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Publication numberUS20050007570 A1
Publication typeApplication
Application numberUS 10/852,681
Publication dateJan 13, 2005
Filing dateMay 25, 2004
Priority dateMay 30, 2003
Also published asCN1573567A, CN1573567B, CN101866114A, CN101866114B, US7804574, US7808611, US8416385, US20070046915, US20100321652
Publication number10852681, 852681, US 2005/0007570 A1, US 2005/007570 A1, US 20050007570 A1, US 20050007570A1, US 2005007570 A1, US 2005007570A1, US-A1-20050007570, US-A1-2005007570, US2005/0007570A1, US2005/007570A1, US20050007570 A1, US20050007570A1, US2005007570 A1, US2005007570A1
InventorsBob Streefkerk, Marcel Mathijs Dierichs, Wendy Gehoel-Van Ansem
Original AssigneeAsml Netherlands B.V.
Export CitationBiBTeX, EndNote, RefMan
External Links: USPTO, USPTO Assignment, Espacenet
Lithographic apparatus and device manufacturing method
US 20050007570 A1
Abstract
A lithographic apparatus and device manufacturing method is provided in which exposure is carried out by projecting through a liquid having a pH of less than 7, the liquid being in contact with a substrate to be exposed. The liquid advantageously comprises an anti-reflective topcoat.
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Claims(25)
1. A lithographic projection apparatus comprising:
an illuminator arranged to condition a beam of radiation;
a support structure configured to hold a patterning device, the patterning device capable of imparting a pattern to the beam;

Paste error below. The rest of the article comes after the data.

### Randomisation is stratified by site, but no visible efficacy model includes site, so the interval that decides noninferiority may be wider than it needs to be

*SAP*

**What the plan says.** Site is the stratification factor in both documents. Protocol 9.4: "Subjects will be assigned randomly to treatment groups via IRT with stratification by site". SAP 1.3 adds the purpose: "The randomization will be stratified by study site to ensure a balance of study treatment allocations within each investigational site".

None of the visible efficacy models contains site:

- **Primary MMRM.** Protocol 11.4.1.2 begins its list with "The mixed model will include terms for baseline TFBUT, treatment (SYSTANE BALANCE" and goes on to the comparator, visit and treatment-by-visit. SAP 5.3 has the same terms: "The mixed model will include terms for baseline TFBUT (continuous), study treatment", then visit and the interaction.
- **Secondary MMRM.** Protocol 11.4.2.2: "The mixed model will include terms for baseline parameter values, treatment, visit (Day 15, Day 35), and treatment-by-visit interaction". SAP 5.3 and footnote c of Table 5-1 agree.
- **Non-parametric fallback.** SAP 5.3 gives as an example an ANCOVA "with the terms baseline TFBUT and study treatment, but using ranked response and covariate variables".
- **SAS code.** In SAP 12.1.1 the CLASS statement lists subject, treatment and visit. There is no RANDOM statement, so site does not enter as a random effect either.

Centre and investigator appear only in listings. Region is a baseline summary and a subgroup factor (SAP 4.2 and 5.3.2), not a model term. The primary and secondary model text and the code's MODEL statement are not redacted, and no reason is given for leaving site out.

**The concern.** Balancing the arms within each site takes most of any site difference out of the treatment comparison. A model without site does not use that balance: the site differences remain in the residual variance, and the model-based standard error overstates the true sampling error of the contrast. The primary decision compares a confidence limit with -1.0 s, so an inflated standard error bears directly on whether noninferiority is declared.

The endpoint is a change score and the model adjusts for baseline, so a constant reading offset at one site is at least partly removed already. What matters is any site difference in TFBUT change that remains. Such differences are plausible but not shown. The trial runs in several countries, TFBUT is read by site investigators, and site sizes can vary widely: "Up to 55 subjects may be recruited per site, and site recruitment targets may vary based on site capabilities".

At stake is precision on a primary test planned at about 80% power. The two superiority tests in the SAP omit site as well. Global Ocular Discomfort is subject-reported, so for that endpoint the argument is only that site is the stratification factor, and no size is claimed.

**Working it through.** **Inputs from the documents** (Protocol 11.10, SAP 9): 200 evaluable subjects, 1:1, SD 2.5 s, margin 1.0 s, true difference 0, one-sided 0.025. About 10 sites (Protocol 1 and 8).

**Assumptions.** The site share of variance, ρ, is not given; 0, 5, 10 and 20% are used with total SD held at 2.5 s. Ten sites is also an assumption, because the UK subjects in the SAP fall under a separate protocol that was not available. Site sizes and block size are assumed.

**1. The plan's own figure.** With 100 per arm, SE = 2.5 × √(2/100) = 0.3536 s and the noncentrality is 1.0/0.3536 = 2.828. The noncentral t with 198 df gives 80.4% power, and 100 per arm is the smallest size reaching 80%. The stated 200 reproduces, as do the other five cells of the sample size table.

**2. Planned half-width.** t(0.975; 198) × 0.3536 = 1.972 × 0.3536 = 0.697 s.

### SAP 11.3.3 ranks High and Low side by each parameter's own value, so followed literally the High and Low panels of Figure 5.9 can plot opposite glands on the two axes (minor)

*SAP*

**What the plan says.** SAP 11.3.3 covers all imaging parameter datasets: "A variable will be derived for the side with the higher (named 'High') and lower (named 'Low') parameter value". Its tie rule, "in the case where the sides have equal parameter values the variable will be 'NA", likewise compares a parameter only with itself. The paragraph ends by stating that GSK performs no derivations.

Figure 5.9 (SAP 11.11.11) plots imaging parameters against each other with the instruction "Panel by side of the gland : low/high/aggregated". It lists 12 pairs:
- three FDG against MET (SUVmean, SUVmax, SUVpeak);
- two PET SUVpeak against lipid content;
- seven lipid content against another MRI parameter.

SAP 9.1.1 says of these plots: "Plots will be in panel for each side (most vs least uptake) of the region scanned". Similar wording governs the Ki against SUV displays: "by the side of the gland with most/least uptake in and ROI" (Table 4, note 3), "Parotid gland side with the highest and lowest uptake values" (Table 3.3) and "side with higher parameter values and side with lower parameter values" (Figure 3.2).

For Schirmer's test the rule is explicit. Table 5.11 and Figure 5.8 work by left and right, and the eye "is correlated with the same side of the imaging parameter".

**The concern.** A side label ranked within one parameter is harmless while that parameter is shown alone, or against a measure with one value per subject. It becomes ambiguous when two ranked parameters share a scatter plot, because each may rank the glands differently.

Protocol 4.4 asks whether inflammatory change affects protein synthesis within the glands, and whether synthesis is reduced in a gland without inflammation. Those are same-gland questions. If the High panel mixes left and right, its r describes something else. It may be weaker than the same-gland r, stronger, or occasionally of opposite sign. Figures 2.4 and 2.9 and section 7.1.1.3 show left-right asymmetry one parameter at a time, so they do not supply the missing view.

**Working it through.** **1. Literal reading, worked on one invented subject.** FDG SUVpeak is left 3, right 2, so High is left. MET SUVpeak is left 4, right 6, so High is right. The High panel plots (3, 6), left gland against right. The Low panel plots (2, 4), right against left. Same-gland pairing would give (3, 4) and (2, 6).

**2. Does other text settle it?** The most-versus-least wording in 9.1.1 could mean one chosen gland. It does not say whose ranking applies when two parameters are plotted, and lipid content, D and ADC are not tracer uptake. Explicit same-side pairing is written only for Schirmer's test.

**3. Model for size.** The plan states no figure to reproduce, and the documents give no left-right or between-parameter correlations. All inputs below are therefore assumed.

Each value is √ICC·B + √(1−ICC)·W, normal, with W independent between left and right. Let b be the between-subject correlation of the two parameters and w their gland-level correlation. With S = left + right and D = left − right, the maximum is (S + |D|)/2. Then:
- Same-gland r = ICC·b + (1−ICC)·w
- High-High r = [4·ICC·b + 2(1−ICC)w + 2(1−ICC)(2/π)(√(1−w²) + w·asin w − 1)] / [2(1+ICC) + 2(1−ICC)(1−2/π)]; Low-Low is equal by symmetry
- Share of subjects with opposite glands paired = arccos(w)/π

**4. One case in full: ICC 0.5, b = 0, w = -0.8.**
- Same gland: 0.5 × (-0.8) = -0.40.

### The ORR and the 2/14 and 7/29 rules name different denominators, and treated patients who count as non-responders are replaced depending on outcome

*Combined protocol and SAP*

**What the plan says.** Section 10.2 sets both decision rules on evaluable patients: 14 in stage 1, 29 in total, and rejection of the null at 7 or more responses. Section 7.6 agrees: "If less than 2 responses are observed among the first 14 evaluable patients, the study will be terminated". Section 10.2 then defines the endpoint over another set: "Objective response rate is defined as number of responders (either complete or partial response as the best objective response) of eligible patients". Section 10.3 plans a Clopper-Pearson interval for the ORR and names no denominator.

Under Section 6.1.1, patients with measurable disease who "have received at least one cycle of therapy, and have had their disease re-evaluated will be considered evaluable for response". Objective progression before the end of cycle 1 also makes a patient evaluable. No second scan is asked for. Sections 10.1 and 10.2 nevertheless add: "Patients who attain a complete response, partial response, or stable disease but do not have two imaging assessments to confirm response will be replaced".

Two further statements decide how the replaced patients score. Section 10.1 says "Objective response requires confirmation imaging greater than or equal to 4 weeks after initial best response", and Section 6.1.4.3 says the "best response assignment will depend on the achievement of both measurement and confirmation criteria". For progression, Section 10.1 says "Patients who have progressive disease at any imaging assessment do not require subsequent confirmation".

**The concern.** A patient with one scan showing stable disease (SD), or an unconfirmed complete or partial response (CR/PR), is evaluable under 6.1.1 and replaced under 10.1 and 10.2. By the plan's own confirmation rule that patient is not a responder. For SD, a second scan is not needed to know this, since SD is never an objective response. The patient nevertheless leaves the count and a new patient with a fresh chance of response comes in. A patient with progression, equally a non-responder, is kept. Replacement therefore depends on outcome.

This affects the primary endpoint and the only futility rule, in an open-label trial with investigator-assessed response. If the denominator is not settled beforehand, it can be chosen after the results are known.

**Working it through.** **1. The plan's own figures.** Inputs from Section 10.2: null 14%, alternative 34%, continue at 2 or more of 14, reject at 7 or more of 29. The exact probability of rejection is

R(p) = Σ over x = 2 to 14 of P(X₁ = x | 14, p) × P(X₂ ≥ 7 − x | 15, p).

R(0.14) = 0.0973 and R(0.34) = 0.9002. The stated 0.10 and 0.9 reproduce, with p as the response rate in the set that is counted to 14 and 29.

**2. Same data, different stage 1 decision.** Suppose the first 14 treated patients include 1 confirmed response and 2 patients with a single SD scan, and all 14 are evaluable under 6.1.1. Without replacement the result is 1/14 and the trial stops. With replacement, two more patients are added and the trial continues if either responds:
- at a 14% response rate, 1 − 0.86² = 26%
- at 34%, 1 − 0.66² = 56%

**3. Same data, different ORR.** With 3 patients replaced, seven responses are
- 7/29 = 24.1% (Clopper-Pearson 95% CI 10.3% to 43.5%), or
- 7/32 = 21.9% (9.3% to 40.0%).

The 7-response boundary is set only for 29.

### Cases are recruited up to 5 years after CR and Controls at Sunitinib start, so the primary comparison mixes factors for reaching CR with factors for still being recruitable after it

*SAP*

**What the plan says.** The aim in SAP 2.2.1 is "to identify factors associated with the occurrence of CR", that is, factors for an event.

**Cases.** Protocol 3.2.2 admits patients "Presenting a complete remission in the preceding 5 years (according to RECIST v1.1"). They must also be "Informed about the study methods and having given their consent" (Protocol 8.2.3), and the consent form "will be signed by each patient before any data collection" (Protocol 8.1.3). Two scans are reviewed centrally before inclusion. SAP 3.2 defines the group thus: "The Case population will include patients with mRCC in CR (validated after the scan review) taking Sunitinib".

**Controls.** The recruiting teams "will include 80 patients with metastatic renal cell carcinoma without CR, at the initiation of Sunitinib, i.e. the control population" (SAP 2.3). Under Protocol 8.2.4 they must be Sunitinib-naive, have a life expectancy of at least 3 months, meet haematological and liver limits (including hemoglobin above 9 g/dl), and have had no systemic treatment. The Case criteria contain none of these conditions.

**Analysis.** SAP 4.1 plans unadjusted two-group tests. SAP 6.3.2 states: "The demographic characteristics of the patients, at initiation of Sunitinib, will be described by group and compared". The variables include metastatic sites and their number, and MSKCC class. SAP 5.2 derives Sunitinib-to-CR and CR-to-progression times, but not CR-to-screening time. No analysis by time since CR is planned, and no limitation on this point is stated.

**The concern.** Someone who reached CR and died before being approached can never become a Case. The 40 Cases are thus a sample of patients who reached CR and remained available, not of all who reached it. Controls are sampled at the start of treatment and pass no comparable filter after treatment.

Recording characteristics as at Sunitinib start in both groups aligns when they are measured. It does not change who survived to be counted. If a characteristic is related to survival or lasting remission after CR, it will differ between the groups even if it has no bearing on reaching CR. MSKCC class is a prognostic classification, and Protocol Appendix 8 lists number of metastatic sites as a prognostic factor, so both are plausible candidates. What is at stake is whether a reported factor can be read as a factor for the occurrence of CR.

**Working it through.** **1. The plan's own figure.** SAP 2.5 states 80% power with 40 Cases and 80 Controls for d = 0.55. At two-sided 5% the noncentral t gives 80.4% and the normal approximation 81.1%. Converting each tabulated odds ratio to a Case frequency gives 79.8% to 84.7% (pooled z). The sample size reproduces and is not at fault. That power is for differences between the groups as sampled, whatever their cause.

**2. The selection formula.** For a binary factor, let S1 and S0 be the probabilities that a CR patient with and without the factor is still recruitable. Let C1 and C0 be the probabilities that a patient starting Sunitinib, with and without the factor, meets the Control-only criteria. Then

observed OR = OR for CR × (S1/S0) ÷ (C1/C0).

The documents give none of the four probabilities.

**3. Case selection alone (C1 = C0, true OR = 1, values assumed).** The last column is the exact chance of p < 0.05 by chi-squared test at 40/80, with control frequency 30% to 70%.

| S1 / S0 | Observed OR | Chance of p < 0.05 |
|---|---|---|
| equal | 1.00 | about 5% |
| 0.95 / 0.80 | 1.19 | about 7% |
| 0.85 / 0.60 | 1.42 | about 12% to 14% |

a substrate table configured to hold a substrate;
a projection system arranged to project the patterned beam onto a target portion of the substrate; and
a liquid supply system configured to provide a liquid to a space between the projection system and the substrate, the liquid being an aqueous solution having a pH of less than 7.
2. An apparatus according to claim 1, wherein the liquid supply system comprises a liquid source comprising the liquid.
3. An apparatus according to claim 1, wherein the liquid comprises an anti-reflective topcoat solution.
4. An apparatus according to claim 1, wherein the liquid comprises one or more fluoroalkylsulfonic acids, a salt thereof, or both.
5. An apparatus according to claim 1, wherein the liquid supply system comprises a liquid removal device configured to remove the liquid from a surface of the substrate and to leave on the surface of the substrate a film of the liquid.
6. An apparatus according to claim 5, wherein the film has a thickness of 1 μm or less.
7. An apparatus according to claim 5, further comprising a controller configured to control the thickness of the film which remains on the substrate after liquid removal.
8. An apparatus according to claim 1, wherein the liquid supply system comprises:
a seal member extending along at least a part of the boundary of the space between the projection system and the substrate; and
a gas seal device configured to form a gas seal between the seal member and a surface of the substrate.
9. An apparatus according to claim 8, wherein the gas seal device comprises a gas inlet and a gas outlet formed in the face of a part that opposes the substrate, the gas inlet configured to supply gas and the gas outlet configured to extract gas.
10. An apparatus according to claim 9, comprising a gas source configured to supply gas under pressure to the gas inlet and a low pressure source configured to extract gas from the gas outlet.
11. An apparatus according to claim 9, wherein the gas outlet comprises a liquid removal device configured to remove the liquid from a surface of the substrate and to leave on the surface of the substrate a film of the liquid.
12. An apparatus according to claim 1, wherein the liquid supply system comprises:
an outlet configured to supply liquid to the space between the projection system and the substrate; and
an inlet configured to remove liquid from the space between the projection system and the substrate.